This year, the normal RSV season passed with hardly any cases. Like the flu virus, RSV receded during the COVID pandemic. Doctors in Lakewood and Brooklyn said they saw few or no cases this winter and fall.

Why is the virus breaking out in the wrong season? A similar phenomenon occurred in the southern hemisphere, where the summer is in December and January. Australia saw an outbreak in September and October, as the weather warmed. Doctors in the country speculated that lockdowns last year kept people from contracting RSV, meaning people who would normally be immune to it were susceptible to catching the disease as the country emerged from lockdowns. A similar trend may be developing here.

“Nursing mothers, who would protect their children through passive immunity, aren’t able to give that robust immunity to their children this year because the mothers were not exposed to these viral illnesses last year as they usually are,” Dr. Zyskind said. “Also, a lot of the toddlers who get mild illness skipped the typical RSV season last year, have no immunity to RSV, and thus pass it to their siblings or neighbors.”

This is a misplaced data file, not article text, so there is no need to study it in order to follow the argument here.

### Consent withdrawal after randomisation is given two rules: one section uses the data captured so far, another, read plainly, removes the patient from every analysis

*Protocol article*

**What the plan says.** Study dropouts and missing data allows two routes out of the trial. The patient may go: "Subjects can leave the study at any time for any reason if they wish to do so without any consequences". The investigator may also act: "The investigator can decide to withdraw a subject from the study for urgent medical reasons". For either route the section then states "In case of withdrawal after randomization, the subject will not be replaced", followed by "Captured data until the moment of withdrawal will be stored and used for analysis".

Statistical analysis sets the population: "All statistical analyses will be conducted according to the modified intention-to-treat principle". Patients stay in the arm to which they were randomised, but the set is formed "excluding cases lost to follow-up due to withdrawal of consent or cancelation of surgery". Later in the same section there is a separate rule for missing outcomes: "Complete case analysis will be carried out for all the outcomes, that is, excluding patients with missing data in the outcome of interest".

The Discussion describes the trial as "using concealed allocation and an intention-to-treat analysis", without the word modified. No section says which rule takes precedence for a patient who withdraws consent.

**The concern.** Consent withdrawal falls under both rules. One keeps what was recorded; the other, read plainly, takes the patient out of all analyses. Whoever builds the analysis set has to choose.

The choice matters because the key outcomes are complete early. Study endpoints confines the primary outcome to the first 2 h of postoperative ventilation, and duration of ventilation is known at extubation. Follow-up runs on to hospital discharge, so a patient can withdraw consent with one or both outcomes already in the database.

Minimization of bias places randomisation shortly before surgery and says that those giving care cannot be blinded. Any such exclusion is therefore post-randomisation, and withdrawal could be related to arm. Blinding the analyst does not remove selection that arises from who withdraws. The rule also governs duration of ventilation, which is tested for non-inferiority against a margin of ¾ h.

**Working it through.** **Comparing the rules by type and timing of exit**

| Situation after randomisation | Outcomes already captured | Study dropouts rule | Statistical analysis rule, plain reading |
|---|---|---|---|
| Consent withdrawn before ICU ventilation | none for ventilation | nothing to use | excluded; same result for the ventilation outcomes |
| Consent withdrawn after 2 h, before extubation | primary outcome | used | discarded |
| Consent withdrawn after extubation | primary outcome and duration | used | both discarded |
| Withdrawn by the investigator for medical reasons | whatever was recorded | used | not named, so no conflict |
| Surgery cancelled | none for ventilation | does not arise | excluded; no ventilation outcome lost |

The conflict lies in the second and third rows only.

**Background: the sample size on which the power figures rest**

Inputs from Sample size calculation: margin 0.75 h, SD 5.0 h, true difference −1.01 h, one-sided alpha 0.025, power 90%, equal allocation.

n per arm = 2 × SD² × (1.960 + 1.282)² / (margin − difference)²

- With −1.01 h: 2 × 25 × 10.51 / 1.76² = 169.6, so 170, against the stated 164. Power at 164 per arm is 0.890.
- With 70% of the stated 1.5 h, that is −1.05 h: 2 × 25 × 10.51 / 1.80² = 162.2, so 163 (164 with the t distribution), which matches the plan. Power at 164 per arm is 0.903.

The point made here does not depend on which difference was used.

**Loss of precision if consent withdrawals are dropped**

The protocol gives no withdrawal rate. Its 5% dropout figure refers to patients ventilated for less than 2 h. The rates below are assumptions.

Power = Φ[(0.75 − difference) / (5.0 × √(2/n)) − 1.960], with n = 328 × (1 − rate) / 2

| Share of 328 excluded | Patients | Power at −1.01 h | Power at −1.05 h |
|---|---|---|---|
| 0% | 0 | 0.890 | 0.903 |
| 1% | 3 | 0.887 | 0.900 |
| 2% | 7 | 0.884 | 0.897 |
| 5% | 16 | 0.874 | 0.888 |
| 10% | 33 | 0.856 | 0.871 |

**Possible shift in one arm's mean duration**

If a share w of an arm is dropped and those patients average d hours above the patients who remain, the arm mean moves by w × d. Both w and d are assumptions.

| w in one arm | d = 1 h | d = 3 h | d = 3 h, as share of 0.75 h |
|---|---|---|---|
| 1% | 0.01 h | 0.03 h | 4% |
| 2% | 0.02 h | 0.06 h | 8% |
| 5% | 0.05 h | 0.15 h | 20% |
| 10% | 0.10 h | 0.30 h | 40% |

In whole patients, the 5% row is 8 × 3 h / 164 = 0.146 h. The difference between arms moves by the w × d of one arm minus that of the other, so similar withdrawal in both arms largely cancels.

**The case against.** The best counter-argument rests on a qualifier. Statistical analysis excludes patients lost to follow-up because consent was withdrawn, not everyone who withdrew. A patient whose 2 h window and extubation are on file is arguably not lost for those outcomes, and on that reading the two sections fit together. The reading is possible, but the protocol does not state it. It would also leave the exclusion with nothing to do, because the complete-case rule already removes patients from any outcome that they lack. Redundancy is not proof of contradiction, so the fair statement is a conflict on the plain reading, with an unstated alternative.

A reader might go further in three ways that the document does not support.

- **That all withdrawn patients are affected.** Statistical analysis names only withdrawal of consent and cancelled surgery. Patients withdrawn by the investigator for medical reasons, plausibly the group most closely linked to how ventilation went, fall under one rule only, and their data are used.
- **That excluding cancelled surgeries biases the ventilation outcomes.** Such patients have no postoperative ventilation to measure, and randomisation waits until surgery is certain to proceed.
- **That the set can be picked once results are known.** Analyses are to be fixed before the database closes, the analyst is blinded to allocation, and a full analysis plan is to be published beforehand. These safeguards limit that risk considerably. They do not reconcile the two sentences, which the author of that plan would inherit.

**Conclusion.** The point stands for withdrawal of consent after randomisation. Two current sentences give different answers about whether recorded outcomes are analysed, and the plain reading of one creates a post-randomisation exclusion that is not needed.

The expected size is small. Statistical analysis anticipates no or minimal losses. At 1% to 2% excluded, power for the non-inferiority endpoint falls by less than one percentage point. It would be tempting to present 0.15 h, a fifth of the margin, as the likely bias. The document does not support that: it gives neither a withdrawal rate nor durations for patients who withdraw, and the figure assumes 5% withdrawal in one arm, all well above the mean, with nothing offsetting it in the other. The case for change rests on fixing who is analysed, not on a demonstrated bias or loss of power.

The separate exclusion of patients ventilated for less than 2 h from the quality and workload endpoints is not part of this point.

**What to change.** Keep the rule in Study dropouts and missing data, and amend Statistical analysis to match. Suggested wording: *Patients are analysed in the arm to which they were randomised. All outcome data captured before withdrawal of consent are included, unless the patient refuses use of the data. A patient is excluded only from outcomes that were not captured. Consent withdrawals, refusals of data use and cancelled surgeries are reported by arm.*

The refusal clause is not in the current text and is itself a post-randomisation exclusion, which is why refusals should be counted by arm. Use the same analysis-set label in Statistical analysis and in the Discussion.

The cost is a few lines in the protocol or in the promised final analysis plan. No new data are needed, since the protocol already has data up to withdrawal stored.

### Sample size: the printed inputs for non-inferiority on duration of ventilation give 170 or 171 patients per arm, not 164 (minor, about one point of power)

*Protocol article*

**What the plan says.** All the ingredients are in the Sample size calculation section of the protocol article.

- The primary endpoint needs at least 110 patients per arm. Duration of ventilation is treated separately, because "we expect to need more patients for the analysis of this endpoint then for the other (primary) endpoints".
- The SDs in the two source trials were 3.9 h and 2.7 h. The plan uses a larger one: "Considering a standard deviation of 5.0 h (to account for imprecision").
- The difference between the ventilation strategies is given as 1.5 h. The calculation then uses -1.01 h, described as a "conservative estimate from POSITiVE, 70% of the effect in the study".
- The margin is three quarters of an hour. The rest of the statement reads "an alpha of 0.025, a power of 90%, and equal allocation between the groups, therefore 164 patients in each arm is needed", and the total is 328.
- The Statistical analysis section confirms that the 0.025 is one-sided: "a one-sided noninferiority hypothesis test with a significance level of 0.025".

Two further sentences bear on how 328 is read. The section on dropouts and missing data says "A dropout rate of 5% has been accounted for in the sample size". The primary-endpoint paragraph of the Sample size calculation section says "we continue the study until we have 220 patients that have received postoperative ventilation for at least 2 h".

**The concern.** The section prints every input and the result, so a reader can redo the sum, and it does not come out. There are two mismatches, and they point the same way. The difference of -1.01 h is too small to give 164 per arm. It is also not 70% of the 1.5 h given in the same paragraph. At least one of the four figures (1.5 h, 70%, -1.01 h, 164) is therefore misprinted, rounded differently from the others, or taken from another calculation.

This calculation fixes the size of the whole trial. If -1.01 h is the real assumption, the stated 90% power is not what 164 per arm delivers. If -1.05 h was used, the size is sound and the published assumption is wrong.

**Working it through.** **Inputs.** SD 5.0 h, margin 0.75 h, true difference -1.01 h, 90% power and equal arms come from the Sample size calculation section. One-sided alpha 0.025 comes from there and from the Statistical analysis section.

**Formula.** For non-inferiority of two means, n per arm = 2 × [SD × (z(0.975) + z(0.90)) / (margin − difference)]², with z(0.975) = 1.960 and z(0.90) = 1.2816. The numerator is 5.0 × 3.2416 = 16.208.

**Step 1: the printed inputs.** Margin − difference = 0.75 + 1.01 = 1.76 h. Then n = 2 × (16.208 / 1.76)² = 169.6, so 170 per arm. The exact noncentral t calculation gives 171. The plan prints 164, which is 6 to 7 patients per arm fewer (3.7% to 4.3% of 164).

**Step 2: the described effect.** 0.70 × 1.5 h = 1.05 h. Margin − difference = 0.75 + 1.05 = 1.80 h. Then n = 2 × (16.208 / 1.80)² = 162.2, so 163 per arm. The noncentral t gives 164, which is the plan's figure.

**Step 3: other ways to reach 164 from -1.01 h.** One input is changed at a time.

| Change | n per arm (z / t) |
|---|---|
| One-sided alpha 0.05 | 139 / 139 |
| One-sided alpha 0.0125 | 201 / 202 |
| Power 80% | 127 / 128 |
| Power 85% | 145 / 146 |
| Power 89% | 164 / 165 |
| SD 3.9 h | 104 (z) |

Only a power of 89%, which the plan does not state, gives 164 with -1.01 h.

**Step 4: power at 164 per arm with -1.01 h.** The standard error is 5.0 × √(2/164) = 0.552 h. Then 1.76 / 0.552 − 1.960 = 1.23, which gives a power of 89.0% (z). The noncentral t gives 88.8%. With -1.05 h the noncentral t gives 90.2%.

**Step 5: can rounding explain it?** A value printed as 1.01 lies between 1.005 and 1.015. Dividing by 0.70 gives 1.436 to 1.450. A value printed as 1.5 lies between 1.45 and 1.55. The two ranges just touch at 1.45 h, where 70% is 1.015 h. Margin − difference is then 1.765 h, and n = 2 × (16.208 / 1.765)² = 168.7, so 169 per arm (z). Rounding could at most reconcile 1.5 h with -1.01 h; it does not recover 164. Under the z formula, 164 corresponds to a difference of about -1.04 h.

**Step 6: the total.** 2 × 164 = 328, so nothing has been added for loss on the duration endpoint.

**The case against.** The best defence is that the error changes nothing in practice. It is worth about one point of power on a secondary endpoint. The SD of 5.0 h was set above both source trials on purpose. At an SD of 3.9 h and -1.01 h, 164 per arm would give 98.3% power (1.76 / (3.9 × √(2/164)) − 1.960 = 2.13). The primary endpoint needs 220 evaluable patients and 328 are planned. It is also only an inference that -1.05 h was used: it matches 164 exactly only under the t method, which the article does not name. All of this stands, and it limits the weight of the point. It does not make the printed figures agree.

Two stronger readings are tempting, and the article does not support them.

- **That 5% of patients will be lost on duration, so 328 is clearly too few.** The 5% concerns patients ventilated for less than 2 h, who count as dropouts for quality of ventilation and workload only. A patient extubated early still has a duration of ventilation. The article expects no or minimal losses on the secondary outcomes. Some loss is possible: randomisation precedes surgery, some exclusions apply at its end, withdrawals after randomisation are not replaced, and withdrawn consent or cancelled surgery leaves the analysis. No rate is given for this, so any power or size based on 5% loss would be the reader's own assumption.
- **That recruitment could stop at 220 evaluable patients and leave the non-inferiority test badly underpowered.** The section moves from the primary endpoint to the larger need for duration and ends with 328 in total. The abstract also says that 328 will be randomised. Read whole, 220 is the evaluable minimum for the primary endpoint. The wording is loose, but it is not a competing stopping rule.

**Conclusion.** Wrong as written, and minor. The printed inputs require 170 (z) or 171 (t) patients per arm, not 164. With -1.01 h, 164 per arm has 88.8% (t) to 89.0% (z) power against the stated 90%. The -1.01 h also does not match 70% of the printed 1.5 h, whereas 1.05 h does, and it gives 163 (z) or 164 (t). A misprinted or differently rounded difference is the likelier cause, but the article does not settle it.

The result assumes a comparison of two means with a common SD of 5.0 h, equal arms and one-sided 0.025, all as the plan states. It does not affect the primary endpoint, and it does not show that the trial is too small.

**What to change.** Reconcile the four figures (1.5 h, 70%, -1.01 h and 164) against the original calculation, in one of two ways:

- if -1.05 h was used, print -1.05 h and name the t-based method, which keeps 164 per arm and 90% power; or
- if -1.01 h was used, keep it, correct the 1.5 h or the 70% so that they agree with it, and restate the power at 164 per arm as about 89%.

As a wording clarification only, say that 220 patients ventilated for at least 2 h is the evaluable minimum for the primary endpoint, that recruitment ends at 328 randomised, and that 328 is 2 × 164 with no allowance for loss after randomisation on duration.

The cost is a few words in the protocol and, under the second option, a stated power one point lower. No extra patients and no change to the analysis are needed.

“Parents and guardians are encouraged to keep sick children at home and prevent anyone with cold-like symptoms from coming in contact with young children,” the Health Department is advising. “If children are having difficulty breathing, are wheezing, or not eating or drinking, parents should contact their health care provider immediately.”

Another theory suggests that COVID-19 itself actually prevented RSV from spreading. Dr. Ben Katz, a professor of pediatrics at the Northwestern University Feinberg School of Medicine and an expert in infectious diseases, said that one virus will crowd out others. “When one virus comes into a community, others usually go away,” Katz said. This would also explain why this year’s flu season has been nearly nonexistent, bypassing the nightmare scenario some feared in which the flu and coronavirus spread simultaneously. Doctors are already anticipating the possibility of a more intense flu season next year due to the fewer number of people who contracted the illness this year.